Read below to see why that is...
The fashion industry is responsible for 8-10% of global carbon emissions – more than all international flights and maritime shipping combined.
The fashion industry is the second-biggest consumer of water in the world.
To produce just one tee, it is estimated that it consumes 2,700 litres of water.
Enough drinking water for one person for 2.5 years
20% of the worlds waste water production
Conventional Cotton alone is responsible for 16% of all insecticides sold worldwide.
Hazardous synthetic pesticides used in non-organic farming can damage ecosystems, poison waterways and endanger workers.
The production of cotton is synonymous with slavery, an abhorrent association that is unfortunately not confined to the history books.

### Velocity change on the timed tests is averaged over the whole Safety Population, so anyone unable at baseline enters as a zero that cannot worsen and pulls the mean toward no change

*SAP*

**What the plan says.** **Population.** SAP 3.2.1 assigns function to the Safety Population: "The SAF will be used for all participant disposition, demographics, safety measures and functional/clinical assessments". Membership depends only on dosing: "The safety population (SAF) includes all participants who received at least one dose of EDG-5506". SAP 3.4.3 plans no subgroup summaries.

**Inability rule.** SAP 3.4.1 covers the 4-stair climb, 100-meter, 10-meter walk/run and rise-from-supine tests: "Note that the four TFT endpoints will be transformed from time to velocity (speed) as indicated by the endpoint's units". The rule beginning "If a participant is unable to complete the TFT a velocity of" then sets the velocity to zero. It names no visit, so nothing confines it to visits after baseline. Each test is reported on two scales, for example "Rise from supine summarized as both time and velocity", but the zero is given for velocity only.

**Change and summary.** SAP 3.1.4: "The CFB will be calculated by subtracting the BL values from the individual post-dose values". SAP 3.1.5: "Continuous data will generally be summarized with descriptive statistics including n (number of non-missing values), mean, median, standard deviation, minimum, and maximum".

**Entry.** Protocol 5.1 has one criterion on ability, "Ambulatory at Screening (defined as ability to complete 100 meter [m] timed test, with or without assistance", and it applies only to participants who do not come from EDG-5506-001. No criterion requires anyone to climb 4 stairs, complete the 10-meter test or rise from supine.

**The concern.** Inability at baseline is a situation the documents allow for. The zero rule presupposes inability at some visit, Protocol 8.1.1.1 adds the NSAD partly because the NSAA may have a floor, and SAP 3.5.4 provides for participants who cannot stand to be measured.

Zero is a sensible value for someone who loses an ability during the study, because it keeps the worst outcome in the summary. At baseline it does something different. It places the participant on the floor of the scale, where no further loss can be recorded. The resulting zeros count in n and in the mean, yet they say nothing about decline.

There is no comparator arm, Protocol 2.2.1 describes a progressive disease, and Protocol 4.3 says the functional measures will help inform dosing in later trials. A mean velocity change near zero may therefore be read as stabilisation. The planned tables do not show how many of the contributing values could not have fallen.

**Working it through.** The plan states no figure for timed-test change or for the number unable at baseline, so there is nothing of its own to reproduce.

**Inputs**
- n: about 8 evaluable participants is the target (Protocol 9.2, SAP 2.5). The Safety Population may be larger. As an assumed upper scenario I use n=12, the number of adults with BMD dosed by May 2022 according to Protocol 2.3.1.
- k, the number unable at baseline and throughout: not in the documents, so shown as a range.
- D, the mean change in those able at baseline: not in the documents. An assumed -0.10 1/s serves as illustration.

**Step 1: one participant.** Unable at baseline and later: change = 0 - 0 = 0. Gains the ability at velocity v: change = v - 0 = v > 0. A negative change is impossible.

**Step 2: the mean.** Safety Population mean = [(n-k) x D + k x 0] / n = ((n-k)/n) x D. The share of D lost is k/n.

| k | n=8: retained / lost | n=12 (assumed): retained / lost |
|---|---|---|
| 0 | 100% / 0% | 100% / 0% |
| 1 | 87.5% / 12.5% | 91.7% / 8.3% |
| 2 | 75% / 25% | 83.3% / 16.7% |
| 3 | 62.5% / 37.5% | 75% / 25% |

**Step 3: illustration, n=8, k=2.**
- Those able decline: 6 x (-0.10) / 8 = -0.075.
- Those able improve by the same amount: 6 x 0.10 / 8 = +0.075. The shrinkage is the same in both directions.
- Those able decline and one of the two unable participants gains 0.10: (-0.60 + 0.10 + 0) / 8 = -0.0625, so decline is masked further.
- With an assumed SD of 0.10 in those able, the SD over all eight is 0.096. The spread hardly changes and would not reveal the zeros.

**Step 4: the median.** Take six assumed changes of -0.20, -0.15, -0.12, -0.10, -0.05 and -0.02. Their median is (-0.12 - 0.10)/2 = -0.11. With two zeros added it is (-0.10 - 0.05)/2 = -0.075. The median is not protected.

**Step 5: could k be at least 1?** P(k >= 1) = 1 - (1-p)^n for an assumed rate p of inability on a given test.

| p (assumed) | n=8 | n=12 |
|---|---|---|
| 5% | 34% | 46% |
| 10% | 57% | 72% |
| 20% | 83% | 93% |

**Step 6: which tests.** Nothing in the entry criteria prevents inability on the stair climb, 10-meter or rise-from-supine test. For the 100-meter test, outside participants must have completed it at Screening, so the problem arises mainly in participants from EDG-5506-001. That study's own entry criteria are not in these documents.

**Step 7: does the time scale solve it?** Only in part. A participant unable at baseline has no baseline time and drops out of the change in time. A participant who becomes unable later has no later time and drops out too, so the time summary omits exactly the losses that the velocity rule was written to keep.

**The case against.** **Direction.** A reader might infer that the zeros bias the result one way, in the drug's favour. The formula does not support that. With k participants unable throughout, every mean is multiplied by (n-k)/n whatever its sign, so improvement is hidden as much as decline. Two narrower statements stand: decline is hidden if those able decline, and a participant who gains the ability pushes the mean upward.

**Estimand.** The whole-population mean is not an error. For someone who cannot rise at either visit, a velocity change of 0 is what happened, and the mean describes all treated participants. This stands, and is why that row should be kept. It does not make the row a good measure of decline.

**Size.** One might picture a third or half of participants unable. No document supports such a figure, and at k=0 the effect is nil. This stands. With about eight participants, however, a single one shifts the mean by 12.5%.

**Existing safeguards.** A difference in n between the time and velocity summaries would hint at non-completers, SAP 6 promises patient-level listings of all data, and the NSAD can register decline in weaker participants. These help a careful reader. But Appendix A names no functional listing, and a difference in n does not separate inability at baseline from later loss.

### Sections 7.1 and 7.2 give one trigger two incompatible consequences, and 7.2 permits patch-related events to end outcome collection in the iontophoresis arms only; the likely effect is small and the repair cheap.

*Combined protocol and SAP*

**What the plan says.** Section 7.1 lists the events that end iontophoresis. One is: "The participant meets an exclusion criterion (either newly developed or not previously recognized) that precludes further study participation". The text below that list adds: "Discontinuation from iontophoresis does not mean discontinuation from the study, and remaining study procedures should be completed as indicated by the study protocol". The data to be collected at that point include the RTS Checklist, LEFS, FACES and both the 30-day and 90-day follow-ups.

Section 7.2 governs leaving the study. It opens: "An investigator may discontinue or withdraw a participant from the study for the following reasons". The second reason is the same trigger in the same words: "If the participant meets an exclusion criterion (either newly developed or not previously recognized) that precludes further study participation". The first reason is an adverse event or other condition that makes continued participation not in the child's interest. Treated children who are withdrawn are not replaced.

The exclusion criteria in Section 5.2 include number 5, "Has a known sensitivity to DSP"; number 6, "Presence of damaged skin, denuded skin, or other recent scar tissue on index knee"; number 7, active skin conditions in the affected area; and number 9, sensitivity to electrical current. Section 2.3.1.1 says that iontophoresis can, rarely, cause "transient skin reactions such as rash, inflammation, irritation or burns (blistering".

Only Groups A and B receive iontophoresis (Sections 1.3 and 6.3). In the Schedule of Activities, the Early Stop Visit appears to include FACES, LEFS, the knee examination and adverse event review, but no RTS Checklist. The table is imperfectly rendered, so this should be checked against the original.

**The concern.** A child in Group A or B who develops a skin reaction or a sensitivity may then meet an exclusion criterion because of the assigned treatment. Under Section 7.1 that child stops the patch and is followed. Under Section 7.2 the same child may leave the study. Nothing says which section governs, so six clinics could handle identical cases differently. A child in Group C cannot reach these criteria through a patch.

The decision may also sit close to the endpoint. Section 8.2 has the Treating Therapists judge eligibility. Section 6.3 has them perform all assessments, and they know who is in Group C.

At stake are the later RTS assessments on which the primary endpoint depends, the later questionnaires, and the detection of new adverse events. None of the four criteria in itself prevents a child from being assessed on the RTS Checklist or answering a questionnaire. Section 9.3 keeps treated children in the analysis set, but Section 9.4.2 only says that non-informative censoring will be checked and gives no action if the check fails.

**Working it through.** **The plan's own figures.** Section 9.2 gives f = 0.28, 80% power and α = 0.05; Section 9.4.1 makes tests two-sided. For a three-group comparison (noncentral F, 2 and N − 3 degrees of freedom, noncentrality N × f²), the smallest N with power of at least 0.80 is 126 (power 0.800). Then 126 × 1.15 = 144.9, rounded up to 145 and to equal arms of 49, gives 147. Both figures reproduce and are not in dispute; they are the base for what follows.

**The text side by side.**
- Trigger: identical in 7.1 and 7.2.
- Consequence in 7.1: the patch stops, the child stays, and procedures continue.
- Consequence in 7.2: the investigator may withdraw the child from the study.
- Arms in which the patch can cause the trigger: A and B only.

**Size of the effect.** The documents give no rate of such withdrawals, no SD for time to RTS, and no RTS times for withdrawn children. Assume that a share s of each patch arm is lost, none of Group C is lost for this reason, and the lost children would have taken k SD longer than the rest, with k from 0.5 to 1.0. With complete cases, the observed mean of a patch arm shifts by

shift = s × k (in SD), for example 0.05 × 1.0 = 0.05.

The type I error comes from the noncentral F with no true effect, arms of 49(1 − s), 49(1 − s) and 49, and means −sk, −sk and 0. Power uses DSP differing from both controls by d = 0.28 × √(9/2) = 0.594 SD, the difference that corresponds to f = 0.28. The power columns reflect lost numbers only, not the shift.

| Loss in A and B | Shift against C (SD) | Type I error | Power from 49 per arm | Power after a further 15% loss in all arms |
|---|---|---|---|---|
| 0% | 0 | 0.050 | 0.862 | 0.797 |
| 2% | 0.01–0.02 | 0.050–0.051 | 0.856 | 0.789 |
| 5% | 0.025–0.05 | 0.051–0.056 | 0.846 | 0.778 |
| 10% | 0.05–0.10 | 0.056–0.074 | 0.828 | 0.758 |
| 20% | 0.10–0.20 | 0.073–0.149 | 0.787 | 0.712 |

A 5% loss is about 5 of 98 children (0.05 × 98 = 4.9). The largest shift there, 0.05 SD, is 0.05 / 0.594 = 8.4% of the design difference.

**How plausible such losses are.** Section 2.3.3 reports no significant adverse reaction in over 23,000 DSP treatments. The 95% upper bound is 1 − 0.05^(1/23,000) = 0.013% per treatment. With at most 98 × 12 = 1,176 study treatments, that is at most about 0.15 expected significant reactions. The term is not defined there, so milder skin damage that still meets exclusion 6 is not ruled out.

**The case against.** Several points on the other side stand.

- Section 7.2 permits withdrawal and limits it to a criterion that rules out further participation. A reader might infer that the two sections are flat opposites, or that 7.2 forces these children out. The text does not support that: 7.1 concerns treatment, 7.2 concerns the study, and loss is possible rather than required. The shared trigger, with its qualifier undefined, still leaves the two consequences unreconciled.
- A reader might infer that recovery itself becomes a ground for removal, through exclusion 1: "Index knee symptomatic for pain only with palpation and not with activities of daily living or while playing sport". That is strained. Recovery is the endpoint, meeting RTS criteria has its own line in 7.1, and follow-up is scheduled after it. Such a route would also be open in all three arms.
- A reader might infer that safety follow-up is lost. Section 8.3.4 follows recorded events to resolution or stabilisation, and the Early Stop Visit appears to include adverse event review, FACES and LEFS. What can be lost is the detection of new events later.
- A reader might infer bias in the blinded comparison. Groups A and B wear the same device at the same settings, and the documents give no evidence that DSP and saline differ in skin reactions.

Currently, 20% of the worlds cotton is from China, 84% of this is grown in forced labour camps in the Xinjiang region.
By working with nature, farmers build healthy soils which act as a carbon sink, helping in someway to offset amount of emissions produced by the fashion industry.
Healthier soils produced by organic farming methods prevent topsoil from drying out and being deposited by wind and rain into the surrounding waterways.
Better water retention from good quality soil limits the devastating effect of flooding during periods of heavy rain.
Planting crops alongside cotton can provide farming families and their communities with a more stable, accessible, abundant and diverse food supply and another source of income. Learn more about the connection between organic cotton farming and food security.
Given that the developing countries, in which 99% of organic cotton farmers live, are also home to 98% of the world’s hungriest people, it is clear that improved methods of cotton production can be a vital way of increasing access to food, not just for farmers, but for whole communities.67
The banning of genetically modified seeds in organic farming means the farmers are not indebted to the companies producing the expensive and ineffectual modified variants.
Healthy soils store carbon.